Contributing to our toddler’s willingness to be cooped up in a booster seat for 4 hours was the massive 16.2-inch rear entertainment screen. Even those opposed to TVs in cars will be forced to admit that on longer road trips it’s a blessing. From the driver’s seat, the surround sound of the Cars movie is impressive and the adults on board can even enjoy the soundtrack – which is good because the wireless headphones are too big for a toddler to use.

Another drawback of the system is that it’s hardly user friendly. We understand the inherent safety issues of allowing the video to play on the Nav screen at the front of the car, but if it could even just show the menu screen for the DVD so the front seat passenger could set up a video for the kids it would be much appreciated.

On kid-less drives we were able to fully test out the audio system and while the quality of the upgraded 12-speaker setup is impressive, in true Honda fashion it certainly doesn’t seem like 650-watts of power.

Our rear-facing 6-month old didn’t get to enjoy the movies (nor would we really want him to at this age), but we did notice one other advantage to being able to put the two child seats next to each other. They kids (they’re good kids) kept each other company, our daughter taking the occasional break from her videos to touch and talk to her brother and even report back to us when he was or wasn’t sleeping.

Having arrived at the in-laws, the van’s many features continued to come in handy. It’s easy to question why anyone with less than three children needs a vehicle like this, but if you’ve got to transport a highchair (plus a booster seat) from one set of grandparents to another, the space is not put to waste.


Over an extended period with the Odyssey, arguably the most used and most loved feature is the power sliding side doors. Just lift the handle slightly and the doors open or close completely, or better yet use the buttons built into the B-pillar, or the ones on the dash to effortlessly open and close the second row doors. You can even operate the doors via the key fob. Standard on EX trim levels, getting the base model LX is just slumming it by comparison.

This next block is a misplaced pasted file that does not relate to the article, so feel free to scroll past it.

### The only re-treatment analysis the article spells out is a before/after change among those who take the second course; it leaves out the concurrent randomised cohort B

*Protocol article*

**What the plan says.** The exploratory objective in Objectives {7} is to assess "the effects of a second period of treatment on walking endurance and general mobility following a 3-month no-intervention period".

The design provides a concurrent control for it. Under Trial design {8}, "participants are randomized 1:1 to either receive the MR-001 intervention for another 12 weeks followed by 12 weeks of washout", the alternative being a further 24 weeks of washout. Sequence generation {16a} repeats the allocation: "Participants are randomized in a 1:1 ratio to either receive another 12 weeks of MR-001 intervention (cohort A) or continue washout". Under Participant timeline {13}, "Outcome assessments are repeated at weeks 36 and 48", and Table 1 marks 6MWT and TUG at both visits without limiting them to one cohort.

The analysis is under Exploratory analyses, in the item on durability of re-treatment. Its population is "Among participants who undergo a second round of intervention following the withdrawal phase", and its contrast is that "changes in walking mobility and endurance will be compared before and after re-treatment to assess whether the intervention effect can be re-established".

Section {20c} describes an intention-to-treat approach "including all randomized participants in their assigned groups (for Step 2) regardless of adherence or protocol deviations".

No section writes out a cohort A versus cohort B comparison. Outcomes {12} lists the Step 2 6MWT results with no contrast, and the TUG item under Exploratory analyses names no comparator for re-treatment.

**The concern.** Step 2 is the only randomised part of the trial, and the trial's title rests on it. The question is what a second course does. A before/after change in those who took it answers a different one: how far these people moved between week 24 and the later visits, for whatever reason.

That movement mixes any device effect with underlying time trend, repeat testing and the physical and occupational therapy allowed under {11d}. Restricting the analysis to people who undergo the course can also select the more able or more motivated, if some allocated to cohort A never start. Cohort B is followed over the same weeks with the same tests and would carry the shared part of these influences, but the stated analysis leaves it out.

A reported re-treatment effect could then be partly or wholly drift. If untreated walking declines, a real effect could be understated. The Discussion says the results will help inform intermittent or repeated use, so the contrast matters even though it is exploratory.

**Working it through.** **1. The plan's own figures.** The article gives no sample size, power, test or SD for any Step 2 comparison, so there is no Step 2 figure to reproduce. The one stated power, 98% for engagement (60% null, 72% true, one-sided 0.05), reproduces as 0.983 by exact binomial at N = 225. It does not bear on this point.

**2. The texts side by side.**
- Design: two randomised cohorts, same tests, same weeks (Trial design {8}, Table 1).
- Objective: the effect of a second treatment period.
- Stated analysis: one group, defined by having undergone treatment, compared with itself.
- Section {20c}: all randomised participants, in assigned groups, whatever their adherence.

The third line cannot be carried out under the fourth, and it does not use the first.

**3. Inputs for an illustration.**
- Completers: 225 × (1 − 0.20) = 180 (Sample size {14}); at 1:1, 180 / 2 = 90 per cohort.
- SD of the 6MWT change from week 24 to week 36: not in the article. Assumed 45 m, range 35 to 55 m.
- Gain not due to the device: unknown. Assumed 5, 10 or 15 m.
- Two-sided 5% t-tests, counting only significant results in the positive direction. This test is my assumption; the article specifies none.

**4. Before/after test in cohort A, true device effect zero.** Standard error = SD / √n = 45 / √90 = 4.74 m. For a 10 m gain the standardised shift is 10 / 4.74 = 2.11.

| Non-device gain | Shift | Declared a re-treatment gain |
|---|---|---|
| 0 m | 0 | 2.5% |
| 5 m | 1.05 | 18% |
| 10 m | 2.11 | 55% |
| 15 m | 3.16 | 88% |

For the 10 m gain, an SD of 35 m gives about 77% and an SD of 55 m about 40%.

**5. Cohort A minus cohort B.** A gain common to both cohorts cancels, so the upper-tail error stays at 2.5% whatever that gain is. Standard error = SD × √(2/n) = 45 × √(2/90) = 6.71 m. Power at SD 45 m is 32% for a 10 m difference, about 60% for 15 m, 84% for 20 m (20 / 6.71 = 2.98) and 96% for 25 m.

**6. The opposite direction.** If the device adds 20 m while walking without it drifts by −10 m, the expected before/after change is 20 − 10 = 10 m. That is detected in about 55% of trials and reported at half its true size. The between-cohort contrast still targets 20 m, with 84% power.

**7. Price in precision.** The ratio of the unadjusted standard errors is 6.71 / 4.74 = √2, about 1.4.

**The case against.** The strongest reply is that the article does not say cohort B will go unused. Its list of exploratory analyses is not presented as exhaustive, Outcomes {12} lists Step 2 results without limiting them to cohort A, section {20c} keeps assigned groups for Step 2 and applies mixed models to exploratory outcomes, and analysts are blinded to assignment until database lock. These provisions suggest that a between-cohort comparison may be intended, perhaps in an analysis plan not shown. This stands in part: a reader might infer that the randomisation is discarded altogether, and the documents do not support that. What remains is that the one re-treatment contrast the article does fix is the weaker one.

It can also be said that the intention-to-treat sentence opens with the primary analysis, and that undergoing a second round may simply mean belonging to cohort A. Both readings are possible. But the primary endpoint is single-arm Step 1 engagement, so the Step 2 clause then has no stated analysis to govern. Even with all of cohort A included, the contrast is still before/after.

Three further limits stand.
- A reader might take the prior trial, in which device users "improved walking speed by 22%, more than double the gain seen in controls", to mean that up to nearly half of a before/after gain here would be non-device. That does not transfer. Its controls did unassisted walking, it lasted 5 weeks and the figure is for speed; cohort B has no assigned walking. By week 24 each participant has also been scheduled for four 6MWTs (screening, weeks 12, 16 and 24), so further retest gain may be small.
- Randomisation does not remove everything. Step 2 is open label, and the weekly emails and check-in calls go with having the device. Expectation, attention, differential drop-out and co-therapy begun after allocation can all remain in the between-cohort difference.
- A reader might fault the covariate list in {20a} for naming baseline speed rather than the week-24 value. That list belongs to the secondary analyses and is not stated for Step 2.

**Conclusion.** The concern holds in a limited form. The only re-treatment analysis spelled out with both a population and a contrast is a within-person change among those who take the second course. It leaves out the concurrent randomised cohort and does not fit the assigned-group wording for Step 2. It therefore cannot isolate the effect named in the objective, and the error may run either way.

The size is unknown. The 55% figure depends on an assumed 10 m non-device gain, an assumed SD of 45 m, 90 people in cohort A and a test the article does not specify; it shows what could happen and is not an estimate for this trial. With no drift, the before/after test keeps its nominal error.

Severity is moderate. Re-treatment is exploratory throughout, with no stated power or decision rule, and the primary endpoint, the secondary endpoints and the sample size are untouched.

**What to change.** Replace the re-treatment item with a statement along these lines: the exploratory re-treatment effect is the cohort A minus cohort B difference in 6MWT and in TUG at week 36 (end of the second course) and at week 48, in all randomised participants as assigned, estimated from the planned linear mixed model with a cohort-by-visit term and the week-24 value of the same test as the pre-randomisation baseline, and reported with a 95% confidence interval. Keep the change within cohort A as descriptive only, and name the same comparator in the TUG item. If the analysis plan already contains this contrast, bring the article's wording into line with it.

And yet with the key-fob activated doors, noticeably absent on the Odyssey is a keyless entry system and the lack of a push button ignition, both of which are features any hands-full busy parent could use.

All Touring models come with GPS and while it wasn’t necessary on our trip, once we got there it did help find the hospital when our daughter came down with what turned out to be pneumonia.

Even handier was the Odyssey’s ‘cool box’ which when packed with a few ice packs kept her antibiotics cool on the drive home when it was finally time to leave Ma and Pa’s a few days later.

After a week out of town and a long drive home, we gave in to the temptations of the golden arches. At the press intro for the van a few months ago Honda had said how the center console will fit a drink tray. What they didn’t mention is how tight a fit it is, meaning that you’ll need to give a little extra effort to squeeze it in place, but that you’re drinks might just stay put even if you drive it like a Miata at an autocross.


There truly is no better way to properly experience what a car has to offer than to live with it, and our prolonged time with the Odyssey proved just what a well-rounded package it is and just how handy all that functionality can be. And that’s important, because we’d bet that if you look at a car’s true capabilities and how much those are really used, minivan owners are far more likely to demand the most from their vehicle on a daily basis. How often do Porsche owners hit the racetrack and how often to Jeep drivers tackle the Rubicon trail?

True, the Odyssey isn’t exactly a value proposition when you look specifically at the price tag, but when it comes to minivans, value is determined more by the features it has and how they make life easier. Combined with Honda’s reputation for building reliable and durable vehicles, if you need a minivan, the Odyssey might just be the smartest purchase you’ll ever make.


2011 Honda Odyssey Review – First Drive 2011 Toyota Sienna: First Drive 2011 Dodge Grand Caravan Review

2009 Ford Flex Review 2009 Volkswagen Routan SEL

  • Laura Mani

    i have honda odyssey 2014 has 17000 miles on it. the sunroof leaking. and the warranty do not fix the problem. Dealer says.
    Any help?